To show you how to do this, I'm going to use a very simple pattern. The pattern is attached at the bottom of this section if you want to download and print it, or just create your own.

Cut out the two paper pattern pieces and pin them onto the right sides of two different kinds of fabric, lining them up with the grain. It helps to put pins close to the edges of the paper, to hold it down as you cut.

Use your scissors to cut around the edges of the paper.

Now we're going to mark our seam allowances using a transfer wheel and transfer paper. Spread the transfer paper out face up and lay your pattern pieces on top of it with the patterns still pinned on (if you're using light fabric, use dark transfer paper and visa versa). Trace the sewing lines of the curves with the tracing wheel, pressing down fairly hard.

You should see a line of dots on the wrong side of the fabric. This is how you will usually mark seam allowances when you're using a sewing pattern.

To create our seam we need to sew these two pieces of fabric together with wrong sides facing out, but as you can see, when we lay them on top of each other they don't match up at all! In fact, they are the opposite of each other! So what do we do about that?

Much like we did with the curved facing, we need to snip our concave seam allowance so it will stretch around the convex one. Cut slits in your concave seam allowance, about every inch, stopping 1/8" away from the sewing line.

Now lay the concave piece over the convex piece, with right sides facing and start pinning them together so the sewing lines match up. The concave piece will end up bunched up beyond the seam allowance, and that's ok.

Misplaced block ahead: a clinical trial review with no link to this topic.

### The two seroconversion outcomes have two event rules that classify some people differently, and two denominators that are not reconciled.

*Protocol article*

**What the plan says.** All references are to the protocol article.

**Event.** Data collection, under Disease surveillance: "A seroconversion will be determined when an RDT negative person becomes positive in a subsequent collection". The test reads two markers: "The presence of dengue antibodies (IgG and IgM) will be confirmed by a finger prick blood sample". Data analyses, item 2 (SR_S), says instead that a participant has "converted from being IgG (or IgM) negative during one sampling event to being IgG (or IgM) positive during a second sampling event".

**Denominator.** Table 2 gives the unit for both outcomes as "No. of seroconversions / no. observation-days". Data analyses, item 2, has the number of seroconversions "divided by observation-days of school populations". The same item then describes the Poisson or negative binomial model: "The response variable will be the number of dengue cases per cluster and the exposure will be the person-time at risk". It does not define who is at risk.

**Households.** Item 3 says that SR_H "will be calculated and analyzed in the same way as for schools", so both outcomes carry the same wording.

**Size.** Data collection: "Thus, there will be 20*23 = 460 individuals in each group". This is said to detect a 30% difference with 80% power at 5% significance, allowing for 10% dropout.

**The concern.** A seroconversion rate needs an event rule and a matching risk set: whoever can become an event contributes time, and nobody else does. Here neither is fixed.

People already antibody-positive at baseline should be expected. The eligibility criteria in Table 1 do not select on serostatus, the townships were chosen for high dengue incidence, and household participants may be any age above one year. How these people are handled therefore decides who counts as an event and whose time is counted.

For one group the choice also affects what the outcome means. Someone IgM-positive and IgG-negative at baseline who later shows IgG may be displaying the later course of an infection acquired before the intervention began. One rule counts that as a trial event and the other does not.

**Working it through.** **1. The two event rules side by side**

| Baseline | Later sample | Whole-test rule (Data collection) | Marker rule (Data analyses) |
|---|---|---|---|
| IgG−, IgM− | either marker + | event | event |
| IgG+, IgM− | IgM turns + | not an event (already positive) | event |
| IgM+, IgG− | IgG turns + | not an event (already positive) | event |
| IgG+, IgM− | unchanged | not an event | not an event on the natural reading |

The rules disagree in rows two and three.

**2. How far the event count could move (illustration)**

Now sew along the sewing line, pushing the bunched fabric out of the way as you sew and being careful not to sew any folds into the seam.

When you're done the two pieces should open up and lay flat. Press them with your iron with the the un-snipped convex seam allowance over the snipped concave one.

Trim the ends of your seam allowances and you have a nice paneled square!


Quiz

{
    "id": "quiz-1",
    "question": "True or false, when you are sewing a curved seam, using a large stitch length makes it easier to get around tight curves.",
    "answers": [
        {
            "title": "True",
            "correct": false
        },
        {
            "title": "False",
            "correct": true
        }

    ],
    "correctNotice": "Well Done! A small stitch length is what will help you sew around curves.",
    "incorrectNotice": "Try Again"
}
{
    "id": "quiz-2",
    "question": "When you are sewing a curved panel, you need to clip the:",
    "answers": [
        {
            "title": "convex curve",
            "correct": false
        },
        {
            "title": "concave curve",
            "correct": true
        }
    ],
    "correctNotice": "Well Done!",
    "incorrectNotice": "Try Again"
}

What's Next?

Picture of What's Next?

If you want to practice sewing curved seams there are all kinds of great projects you can try. My Instructable on how to Make a Custom Stuffed Animal is a good example. This little project will let you see how both curved facing and curved paneling are applied to a real life sewing situation. I'll also talk a little about how to create and use a simple pattern, and when and how to use fusible interfacing to reinforce your fabric. Plus, by the end you’ll have a cute friend to keep you company while you finish the rest of this class :)

In the next lesson we're going to learn how to use our machines to sew stretch fabric!

CLASS PROJECT